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The workshop (16 December 2009, Brussels, European Commission, Av. de Beaulieu, BU25, Room 0/S1) aims at taking stock of achievements of European level research activities in the field of ICT & Ageing and identifying themes that warrant further attention in forthcoming work programmes. The full spectrum of research is to be considered in that context including basic research, applied RTD and socio-economic research, whereby a particular focus will be on issues that need to be addressed in a more long term perspective. In conceptual regard, an interactive approach is taken and participants are expected to actively contribute to the debate during the event. With a view to facilitating a productive discussion, experts interested in participating are requested to submit a brief statement according to a pre-specified format together with their registration (see the Participant Statement form attached to this document). The feed back will be synthesised prior to the workshop and fed back into individual sessions.
Interested experts can register until 6th December 2009 via the project web site (www.ict-ageing.eu).

As mentioned on Editorsweblog.org:
Two American universities announced this week that they will be abandoning their plans to investigate further the possibility of Amazon’s Kindles replacing textbooks due to lack of accessibility to all students. The University of Wisconsin-Madison and Syracuse University both made their decisions due to the lack of universal access to the read aloud function of the Kindle. This makes the textbooks unusable to blind students as well as students with learning disabilities such as dyslexia.
The National Federation for the Blind commended the universities for their decisions. The Federation did acknowledge future potential in the devices, despite a current lack of universal access.
The lack of access is because the text-to-speech capability is not required for all books that are converted into Kindle compatibility. Shortly after the debut of the Kindle 2, a controversy over this feature erupted between the Author’s Guild and equal rights groups. The Guild wanted authors to be compensated for the spoken versions of their books or have no available spoken alternative. Equal rights groups argued that the feature should be made available for free for all books as an available aid. The Author’s Guild won the court ruling to make text-to-speech optional and the decision to provide a recording of a book fell to each individual author.
The University’s decisions come as another blow to the e-reader market, which has failed to gain the momentum it was once predicted to be able to reach. Kindles have already been rejected from permanent implementation into the curriculum at Princeton.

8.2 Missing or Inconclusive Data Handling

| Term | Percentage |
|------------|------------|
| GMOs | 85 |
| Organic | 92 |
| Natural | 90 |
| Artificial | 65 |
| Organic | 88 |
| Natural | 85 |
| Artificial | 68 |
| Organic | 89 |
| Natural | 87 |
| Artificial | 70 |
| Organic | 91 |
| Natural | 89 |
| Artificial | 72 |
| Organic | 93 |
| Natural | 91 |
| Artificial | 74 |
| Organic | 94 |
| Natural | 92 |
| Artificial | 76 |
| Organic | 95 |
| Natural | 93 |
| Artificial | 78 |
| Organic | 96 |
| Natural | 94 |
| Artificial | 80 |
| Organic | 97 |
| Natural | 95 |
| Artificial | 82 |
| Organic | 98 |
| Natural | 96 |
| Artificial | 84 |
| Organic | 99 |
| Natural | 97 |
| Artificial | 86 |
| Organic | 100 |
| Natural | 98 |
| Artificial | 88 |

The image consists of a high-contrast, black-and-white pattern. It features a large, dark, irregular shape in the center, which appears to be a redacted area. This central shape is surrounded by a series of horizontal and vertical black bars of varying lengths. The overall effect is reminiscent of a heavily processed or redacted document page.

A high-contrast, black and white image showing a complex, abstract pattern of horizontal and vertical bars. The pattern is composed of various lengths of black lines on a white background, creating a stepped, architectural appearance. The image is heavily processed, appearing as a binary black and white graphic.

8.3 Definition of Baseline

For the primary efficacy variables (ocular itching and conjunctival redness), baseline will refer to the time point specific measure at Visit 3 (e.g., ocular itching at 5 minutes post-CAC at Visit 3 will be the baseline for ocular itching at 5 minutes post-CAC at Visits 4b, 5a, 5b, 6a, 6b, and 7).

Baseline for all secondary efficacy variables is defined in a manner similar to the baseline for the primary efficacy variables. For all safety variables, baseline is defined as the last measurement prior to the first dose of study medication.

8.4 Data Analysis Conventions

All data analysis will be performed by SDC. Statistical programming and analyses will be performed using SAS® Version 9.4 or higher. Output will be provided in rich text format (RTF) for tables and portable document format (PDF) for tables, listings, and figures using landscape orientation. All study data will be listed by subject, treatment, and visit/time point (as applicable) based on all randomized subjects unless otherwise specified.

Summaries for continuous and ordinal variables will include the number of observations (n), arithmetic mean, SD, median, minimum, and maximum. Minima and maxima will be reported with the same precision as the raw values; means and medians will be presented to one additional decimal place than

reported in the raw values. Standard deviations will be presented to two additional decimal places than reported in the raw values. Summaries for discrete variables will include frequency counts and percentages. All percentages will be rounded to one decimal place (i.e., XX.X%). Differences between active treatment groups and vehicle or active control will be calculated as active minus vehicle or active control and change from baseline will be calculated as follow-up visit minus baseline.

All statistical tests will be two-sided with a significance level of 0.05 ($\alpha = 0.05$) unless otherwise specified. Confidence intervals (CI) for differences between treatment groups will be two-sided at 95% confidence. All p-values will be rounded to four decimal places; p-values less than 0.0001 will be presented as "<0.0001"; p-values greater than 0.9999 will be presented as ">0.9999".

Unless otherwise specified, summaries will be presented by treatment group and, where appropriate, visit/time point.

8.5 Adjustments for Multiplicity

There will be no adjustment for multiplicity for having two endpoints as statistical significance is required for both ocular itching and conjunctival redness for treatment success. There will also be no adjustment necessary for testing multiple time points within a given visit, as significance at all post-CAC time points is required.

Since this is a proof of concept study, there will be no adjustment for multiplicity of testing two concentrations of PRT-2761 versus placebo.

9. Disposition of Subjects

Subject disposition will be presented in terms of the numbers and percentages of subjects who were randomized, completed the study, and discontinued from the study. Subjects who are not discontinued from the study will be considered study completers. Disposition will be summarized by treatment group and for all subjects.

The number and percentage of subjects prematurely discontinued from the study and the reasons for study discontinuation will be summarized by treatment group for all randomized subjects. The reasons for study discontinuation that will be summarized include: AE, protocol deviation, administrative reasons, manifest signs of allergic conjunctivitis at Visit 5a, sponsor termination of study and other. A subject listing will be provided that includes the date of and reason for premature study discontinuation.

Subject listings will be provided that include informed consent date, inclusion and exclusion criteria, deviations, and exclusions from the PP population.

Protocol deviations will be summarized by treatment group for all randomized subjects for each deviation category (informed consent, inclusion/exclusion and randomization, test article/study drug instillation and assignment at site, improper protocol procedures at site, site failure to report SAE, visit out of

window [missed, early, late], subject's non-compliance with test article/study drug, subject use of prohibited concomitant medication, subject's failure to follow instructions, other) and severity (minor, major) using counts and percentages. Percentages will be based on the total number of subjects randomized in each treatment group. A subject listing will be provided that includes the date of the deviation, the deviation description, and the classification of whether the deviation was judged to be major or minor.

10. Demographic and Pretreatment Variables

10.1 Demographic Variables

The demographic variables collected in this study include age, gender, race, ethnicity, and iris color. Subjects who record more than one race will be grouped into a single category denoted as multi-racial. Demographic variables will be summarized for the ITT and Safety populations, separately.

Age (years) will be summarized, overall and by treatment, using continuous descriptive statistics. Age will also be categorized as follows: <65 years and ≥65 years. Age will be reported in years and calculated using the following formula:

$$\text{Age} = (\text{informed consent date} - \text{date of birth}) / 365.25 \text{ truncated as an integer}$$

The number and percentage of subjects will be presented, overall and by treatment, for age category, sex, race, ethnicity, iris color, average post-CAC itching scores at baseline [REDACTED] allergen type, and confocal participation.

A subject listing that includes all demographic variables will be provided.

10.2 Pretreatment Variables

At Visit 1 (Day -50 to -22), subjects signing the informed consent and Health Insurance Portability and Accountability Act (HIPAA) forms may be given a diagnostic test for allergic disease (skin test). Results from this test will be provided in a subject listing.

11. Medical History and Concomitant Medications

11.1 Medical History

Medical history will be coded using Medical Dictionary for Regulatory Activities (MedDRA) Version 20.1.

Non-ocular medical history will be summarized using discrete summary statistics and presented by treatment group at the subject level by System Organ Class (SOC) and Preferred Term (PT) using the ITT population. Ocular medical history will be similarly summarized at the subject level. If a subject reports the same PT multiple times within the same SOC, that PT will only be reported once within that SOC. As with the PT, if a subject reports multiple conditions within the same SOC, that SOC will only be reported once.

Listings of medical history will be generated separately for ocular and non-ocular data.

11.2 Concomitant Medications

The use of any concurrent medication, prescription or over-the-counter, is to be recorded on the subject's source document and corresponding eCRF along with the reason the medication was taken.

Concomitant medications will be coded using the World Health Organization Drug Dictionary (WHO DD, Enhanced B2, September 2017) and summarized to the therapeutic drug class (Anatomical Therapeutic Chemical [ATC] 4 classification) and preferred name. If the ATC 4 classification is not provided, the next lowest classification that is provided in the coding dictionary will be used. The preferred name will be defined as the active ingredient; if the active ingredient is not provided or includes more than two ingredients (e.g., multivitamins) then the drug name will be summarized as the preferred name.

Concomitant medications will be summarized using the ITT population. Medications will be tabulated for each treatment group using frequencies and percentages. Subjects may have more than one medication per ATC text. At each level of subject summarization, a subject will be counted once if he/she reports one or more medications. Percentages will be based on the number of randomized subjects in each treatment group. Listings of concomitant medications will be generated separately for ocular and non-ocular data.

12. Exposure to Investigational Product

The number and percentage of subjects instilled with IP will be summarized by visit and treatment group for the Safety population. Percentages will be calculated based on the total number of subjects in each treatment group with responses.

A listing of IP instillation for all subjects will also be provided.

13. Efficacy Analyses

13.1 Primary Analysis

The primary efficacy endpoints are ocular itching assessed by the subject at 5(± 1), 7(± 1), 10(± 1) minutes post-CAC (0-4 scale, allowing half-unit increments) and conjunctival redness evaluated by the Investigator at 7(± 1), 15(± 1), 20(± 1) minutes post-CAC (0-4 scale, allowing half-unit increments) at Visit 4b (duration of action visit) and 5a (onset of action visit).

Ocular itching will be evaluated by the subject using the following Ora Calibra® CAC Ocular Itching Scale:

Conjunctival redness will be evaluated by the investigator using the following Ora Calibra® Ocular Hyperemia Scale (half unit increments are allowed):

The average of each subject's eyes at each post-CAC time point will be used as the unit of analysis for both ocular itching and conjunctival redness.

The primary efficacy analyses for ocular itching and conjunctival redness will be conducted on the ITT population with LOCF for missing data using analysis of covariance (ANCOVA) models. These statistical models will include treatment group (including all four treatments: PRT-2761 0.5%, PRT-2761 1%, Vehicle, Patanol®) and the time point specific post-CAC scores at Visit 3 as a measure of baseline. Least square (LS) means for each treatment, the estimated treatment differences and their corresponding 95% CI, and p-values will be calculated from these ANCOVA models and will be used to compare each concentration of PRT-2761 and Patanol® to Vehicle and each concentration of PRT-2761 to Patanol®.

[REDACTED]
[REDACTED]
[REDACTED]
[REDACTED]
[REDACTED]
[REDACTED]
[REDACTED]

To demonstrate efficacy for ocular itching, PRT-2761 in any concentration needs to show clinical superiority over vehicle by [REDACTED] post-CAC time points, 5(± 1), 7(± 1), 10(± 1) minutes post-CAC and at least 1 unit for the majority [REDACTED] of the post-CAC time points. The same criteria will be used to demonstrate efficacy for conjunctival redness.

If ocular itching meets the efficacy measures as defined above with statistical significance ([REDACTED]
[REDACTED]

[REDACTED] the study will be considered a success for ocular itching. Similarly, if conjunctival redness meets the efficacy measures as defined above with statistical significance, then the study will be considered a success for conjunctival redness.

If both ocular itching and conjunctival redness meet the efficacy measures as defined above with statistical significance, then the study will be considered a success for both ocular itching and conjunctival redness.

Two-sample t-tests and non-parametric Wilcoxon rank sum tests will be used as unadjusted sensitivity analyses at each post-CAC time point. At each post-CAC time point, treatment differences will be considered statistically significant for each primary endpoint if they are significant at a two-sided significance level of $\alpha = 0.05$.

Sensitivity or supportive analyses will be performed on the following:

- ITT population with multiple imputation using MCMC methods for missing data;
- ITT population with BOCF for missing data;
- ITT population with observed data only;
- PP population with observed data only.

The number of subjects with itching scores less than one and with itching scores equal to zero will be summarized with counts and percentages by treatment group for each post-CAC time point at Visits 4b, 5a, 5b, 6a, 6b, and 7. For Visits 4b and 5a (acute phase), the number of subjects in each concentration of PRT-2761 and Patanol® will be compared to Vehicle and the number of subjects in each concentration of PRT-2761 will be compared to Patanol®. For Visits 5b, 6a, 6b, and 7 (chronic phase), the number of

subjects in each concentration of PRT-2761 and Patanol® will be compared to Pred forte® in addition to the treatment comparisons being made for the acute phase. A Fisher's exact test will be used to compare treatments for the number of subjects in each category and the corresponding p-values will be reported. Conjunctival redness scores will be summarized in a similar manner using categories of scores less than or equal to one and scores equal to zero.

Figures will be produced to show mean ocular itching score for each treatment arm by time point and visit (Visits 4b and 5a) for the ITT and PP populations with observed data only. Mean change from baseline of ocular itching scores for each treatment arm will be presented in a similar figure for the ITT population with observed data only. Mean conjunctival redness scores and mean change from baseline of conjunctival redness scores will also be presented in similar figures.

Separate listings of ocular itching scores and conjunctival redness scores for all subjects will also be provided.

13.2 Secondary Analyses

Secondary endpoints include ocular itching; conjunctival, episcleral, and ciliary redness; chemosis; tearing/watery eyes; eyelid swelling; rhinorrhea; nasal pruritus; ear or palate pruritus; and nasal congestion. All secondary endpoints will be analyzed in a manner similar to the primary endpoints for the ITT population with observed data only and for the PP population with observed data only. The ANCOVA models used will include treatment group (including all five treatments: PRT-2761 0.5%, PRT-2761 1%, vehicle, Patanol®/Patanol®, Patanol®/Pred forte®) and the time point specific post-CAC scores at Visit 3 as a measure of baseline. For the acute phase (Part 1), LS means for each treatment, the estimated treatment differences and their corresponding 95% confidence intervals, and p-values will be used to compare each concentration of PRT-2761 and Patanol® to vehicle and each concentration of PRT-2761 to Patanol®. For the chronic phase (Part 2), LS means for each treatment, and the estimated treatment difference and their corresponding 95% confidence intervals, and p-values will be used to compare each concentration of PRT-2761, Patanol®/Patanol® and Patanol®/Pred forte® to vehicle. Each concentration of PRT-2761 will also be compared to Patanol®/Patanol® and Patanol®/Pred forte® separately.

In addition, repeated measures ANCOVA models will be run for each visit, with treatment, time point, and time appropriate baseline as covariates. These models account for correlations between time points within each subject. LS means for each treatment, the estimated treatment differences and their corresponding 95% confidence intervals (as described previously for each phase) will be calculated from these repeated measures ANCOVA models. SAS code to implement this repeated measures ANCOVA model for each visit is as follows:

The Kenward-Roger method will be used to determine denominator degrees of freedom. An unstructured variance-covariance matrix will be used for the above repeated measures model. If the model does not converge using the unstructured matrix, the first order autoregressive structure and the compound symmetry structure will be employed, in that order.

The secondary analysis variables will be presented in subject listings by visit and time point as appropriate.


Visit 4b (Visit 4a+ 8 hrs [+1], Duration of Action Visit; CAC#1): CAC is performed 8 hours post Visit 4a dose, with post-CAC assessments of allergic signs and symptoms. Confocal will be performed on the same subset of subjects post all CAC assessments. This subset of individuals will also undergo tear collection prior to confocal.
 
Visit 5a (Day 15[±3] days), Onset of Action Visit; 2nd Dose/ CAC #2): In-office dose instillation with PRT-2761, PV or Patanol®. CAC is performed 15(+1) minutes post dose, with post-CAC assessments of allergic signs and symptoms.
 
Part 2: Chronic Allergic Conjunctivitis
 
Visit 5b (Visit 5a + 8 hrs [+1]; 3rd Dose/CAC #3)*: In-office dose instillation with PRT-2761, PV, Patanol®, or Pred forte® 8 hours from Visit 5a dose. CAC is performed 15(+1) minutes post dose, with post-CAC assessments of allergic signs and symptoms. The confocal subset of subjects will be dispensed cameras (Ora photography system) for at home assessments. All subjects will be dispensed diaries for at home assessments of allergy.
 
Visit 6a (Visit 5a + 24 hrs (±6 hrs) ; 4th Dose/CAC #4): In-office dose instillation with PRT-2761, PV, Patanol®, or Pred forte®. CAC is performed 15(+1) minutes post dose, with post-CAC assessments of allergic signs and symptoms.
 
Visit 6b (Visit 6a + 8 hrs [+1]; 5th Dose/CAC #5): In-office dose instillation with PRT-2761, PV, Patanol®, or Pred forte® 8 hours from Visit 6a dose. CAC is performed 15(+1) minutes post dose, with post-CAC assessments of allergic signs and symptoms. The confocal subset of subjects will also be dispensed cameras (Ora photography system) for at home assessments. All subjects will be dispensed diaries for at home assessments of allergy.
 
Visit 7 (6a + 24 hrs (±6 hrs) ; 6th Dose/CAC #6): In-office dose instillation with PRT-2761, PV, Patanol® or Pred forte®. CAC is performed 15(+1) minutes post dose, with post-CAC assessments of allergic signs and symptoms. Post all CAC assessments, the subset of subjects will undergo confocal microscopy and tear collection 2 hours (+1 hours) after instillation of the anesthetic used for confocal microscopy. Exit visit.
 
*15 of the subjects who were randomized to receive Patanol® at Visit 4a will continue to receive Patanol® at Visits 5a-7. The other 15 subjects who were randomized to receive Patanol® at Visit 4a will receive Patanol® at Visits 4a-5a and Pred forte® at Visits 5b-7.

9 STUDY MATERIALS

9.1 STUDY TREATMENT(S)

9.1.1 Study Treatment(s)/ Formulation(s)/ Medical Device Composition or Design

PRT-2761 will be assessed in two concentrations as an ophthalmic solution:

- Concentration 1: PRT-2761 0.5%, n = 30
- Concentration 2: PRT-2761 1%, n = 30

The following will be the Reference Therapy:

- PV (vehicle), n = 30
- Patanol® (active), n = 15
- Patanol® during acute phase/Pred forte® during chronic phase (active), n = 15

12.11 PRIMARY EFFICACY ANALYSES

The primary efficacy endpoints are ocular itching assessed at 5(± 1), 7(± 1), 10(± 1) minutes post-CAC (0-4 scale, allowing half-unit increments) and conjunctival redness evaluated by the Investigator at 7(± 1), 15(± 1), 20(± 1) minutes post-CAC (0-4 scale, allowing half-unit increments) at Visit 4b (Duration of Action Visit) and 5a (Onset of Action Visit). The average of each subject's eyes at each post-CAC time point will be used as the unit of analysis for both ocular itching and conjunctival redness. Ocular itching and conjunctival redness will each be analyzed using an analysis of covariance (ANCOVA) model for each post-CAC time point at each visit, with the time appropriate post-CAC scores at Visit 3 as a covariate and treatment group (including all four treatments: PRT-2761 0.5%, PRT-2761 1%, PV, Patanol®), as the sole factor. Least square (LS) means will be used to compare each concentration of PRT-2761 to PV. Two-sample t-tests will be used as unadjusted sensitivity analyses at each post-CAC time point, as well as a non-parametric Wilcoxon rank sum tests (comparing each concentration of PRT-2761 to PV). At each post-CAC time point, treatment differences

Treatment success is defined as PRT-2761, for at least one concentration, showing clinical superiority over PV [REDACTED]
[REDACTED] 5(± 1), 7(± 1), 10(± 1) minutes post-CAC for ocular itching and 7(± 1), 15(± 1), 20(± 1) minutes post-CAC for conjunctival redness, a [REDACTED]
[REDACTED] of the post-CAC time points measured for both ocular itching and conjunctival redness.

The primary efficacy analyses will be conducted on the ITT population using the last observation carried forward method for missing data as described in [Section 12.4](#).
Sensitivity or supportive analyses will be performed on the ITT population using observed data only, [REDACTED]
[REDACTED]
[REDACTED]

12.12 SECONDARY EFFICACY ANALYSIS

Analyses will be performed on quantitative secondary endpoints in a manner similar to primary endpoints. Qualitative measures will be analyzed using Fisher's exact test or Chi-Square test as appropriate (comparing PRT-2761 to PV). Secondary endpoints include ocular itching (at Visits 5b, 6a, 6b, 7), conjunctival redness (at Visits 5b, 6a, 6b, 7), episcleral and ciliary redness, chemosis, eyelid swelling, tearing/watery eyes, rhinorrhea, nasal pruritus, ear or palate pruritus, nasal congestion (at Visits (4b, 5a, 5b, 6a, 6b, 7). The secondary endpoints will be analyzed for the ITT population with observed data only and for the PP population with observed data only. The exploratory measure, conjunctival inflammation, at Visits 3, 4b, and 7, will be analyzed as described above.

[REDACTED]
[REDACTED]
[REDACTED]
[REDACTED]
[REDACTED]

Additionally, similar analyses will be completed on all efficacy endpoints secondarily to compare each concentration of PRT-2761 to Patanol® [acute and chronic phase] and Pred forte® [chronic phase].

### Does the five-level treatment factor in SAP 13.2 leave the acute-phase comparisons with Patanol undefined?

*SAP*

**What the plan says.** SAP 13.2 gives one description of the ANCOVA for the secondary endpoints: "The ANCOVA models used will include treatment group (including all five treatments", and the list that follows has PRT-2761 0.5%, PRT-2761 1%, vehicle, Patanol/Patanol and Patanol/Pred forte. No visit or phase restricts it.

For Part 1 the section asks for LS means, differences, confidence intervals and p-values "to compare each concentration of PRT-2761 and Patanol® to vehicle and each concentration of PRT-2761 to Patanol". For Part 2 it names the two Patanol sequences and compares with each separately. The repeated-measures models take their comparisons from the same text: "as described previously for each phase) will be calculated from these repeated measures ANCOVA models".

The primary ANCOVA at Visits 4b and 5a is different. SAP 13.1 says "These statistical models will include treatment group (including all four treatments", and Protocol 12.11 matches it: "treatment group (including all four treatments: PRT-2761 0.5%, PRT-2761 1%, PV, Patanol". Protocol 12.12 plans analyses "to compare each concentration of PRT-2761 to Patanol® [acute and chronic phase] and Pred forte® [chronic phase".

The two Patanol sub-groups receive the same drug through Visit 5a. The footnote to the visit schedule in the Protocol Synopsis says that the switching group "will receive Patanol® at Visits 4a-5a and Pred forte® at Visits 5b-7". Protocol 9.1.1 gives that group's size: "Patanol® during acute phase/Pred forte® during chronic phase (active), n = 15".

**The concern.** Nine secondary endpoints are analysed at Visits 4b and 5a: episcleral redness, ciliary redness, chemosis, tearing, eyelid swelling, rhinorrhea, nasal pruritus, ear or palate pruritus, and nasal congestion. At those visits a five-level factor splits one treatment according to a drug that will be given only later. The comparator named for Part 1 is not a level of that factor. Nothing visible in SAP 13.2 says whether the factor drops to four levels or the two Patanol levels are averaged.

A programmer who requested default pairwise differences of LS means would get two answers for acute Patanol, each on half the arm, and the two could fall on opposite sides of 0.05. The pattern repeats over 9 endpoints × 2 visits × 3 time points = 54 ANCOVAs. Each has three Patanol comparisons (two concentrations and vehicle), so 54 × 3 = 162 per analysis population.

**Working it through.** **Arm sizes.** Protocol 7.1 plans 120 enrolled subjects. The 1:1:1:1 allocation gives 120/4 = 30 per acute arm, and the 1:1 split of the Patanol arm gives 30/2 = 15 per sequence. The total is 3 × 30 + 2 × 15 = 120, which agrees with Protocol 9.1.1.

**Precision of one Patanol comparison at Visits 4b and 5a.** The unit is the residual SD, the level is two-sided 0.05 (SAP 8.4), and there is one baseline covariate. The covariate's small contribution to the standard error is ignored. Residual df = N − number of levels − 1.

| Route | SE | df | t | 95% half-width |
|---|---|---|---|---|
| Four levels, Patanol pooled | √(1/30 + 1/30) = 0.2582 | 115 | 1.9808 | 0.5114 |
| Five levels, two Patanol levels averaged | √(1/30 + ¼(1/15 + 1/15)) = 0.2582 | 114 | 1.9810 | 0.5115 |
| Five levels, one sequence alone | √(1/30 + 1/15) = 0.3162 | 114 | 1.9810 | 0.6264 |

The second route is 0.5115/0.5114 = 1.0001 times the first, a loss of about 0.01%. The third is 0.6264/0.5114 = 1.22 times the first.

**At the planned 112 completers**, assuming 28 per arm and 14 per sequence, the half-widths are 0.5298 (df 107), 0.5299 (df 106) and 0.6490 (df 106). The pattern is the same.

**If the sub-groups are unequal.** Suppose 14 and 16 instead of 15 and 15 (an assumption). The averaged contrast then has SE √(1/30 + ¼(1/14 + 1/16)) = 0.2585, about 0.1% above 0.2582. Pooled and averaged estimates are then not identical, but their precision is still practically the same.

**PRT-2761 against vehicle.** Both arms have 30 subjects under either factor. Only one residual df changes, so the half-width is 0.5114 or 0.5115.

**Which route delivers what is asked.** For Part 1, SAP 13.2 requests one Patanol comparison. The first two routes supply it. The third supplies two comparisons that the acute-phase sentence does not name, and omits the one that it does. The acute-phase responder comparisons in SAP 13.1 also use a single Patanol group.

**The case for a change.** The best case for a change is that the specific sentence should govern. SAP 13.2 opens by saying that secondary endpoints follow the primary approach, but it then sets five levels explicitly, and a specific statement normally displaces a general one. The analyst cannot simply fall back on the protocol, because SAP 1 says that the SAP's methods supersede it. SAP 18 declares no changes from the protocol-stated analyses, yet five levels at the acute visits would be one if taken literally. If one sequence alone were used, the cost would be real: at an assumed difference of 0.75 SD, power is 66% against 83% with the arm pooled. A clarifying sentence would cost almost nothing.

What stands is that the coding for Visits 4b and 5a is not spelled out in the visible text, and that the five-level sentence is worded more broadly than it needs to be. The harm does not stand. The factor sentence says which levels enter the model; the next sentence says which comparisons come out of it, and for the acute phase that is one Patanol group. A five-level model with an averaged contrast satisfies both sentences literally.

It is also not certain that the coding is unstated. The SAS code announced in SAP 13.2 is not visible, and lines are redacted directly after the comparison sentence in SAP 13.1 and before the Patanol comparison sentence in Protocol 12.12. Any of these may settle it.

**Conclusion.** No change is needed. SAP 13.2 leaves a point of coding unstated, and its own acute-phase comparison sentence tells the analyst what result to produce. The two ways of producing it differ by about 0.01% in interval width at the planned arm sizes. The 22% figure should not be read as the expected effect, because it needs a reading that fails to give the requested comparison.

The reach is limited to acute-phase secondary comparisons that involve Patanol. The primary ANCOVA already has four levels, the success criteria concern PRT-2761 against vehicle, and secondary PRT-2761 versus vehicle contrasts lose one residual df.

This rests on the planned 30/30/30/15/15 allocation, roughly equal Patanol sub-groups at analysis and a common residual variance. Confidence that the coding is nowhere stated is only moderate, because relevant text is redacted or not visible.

This announcement was made just a day after Intel introduced its new e-reader, the Intel Reader, which is specifically designed to be used by the blind or visually impaired. The e-reader includes a camera that can be used to take a picture of anything with text and then instantly read aloud to the user. It is also able to turn the audio of the text of a photograph, or entire book, into an MP3 that can be used on any other compatible electronic. Though the aim of the e-reader is to bring print to those unable to read, the Reader retails for $1 499, a steep price tag that will not be accessible to everyone.
Kindles are seen by many as a highly viable alternative to the expensive textbooks required by many University classes.

As mentioned on ZDnet:
Intel announced an innovative e-reader today that wants nothing to do with being a Kindle-killer. This e-reader, in fact, arguably has more educational implications than the current generation of e-readers. Intel’s product, demonstrated below, is designed to turn written text into spoken words and can convert either text files or pages photographed with the built-in camera.
Unfortunately, the Reader runs almost $1500 a piece. For those who need it, it’s a relatively small price to pay. However, educational institutions may find the price truly burdensome. At 30 seconds to process a standard page of text, the current iteration is fairly slow. However, a device that makes ordinary books accessible to those with substantial disabilities is worth a look; it’s also worth a look within the next year as the price of components and the technology will undoubtedly come down.